). A previous study showed that the cloned chrA
gene is able to activate hmuO
expression in E. coli
, suggesting direct activation by ChrA at the hmuO
). However, similar studies with the cloned hrrA
gene in E. coli
failed to demonstrate activation of hmuO
expression (data not shown), which suggests that HrrA does not act directly at the hmuO
promoter, although alternative explanations are possible, such as poor expression of hrrA
or a requirement for additional activating factors or environmental signals.
A model that describes the transcriptional regulation of the hmuO and hemA promoters by the HrrA-HrrS and ChrA-ChrS systems is presented in Fig. . The model does not account for all the mutant phenotypes but rather focuses on the most significant results from this study to provide a description of the complex regulation observed at the hmuO and hemA promoters. The model predicts that in the absence of hemoglobin or any heme source, the HrrA-HrrS and ChrA-ChrS systems are inactive at the hmuO promoter (Fig. ). Under high-iron conditions in the absence of heme, hmuO transcription is fully inhibited due to DtxR-mediated repression, while in low-iron medium, hmuO is expressed only at a low level, since ChrA and HrrA are not activated (Fig. ). In the presence of a heme source, it is predicted that the detection of heme or hemoglobin (possibly at the cell surface) by the ChrS and HrrS sensor kinases results in the phosphorylation and subsequent activation of the response regulators ChrA and HrrA, respectively, such that under low-iron conditions, expression of hmuO is fully activated by ChrA and HrrA, either by direct binding of these activators upstream of the promoter (as shown in Fig. ) or through an indirect mechanism that may involve additional, but as-yet-unknown, regulatory factors. The mutant studies indicated that the ChrA-ChrS systems provides >80% of the activity under low-iron conditions in the presence of hemoglobin (Table and ). In high-iron medium containing hemoglobin, DtxR-mediated repression of hmuO appears to be partially reversed by the ChrA-ChrS system (Fig. ). HrrA-HrrS appears to have no affect on expression under these conditions, since no activity is observed in high-iron medium in the chrSA mutants (Table , HrrAS+).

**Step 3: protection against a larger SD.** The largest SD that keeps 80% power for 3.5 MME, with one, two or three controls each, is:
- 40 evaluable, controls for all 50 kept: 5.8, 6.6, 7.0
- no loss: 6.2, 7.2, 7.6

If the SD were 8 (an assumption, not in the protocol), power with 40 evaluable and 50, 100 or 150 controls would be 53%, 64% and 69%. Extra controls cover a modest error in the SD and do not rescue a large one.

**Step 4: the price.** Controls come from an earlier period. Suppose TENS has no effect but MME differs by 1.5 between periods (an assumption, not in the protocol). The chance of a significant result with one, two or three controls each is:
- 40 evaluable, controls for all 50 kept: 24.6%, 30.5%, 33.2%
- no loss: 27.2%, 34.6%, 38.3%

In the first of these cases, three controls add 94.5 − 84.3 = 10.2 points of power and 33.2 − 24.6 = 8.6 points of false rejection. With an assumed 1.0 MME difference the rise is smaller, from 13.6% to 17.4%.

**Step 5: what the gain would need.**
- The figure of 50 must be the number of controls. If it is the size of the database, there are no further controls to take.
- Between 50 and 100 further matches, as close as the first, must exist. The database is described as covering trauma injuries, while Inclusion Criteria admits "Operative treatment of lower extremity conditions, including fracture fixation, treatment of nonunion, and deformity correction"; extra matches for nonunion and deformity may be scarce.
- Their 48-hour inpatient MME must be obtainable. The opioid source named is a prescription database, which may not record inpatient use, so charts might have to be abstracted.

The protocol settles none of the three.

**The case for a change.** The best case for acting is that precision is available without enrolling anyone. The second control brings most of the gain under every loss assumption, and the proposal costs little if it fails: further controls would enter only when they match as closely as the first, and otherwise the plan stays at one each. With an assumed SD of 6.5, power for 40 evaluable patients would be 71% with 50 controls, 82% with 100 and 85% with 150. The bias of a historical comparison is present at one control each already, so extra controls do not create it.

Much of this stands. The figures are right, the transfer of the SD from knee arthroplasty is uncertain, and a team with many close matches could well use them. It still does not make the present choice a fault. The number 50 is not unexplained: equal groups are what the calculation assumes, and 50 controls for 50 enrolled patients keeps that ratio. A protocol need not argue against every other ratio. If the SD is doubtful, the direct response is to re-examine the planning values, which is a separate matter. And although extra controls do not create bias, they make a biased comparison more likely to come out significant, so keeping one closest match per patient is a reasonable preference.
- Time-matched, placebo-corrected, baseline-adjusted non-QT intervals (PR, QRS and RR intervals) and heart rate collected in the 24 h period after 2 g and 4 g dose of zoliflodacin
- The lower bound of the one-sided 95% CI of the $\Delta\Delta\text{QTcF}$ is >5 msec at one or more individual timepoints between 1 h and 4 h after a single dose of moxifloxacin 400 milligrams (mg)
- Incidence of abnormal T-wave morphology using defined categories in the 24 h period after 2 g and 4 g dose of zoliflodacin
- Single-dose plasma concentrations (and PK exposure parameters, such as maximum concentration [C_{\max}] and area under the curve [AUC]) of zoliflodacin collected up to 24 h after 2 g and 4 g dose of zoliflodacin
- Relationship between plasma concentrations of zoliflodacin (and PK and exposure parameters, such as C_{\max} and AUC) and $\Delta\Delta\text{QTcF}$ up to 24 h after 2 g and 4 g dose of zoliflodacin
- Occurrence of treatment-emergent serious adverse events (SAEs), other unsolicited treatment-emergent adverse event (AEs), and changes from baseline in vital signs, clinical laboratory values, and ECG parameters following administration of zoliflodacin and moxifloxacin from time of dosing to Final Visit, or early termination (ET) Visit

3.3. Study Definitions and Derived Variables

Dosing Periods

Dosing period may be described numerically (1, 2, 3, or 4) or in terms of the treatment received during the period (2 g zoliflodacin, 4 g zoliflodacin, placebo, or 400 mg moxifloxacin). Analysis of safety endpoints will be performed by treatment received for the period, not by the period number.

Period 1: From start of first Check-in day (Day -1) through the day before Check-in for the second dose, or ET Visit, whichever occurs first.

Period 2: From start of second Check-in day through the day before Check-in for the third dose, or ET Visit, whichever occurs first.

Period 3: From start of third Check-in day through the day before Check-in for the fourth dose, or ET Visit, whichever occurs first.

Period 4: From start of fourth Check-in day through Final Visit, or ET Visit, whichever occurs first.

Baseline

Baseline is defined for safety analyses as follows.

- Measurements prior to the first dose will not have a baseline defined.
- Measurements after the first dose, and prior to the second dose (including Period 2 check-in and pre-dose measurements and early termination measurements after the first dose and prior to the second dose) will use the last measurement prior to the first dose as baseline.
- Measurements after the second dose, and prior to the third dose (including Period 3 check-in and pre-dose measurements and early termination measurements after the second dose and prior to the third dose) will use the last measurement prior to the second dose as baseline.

FIG. 5. Proposed mechanism for hmuO and hemA promoter regulation by ChrA-ChrS and HrrA-HrrS (see Discussion for a detailed description). (A and B) Regulation of the hmuO promoter. LacZ assay results from Table are shown. In the absence of a heme (more ...)
Since iron regulation was not observed at the hemA promoter in the wild-type strain, the model shown in Fig. only considers hemA expression in the presence and absence of hemoglobin. This model predicts that both the HrrA-HrrS and the ChrA-ChrS systems contribute to the hemoglobin-dependent repression of hemA expression. This proposal is based on the analysis of the various mutants which shows that the deletion of either system alone had only a minimal effect on repression, while deletion of both systems abolished hemoglobin-dependent repression (Fig. and Table ). Although in the absence of hemoglobin disparate results were observed between hrrS and hrrA hrrSA mutants, the data overall suggest that the HrrA-HrrS system is involved in the repression of hemA in the absence of a heme source (Fig. ). It is unclear what role, if any, the ChrA-ChrS system has in regulating hemA expression in the absence of hemoglobin, since mutations in the chrSA genes had no effect on expression (Fig. and Table ).
The findings from this study suggest that the ChrA-ChrS and HrrA-HrrS two-component systems of C. diphtheriae regulate heme homeostasis through the activation and repression of genes involved in heme degradation and heme biosynthesis. An understanding of the mechanism for ChrA-ChrS and HrrA-HrrS activation and repression at the various promoter regions will require additional studies that focus on putative interactions among the various purified activators and repressors (DtxR) and on the identification of putative binding sites for these response regulators.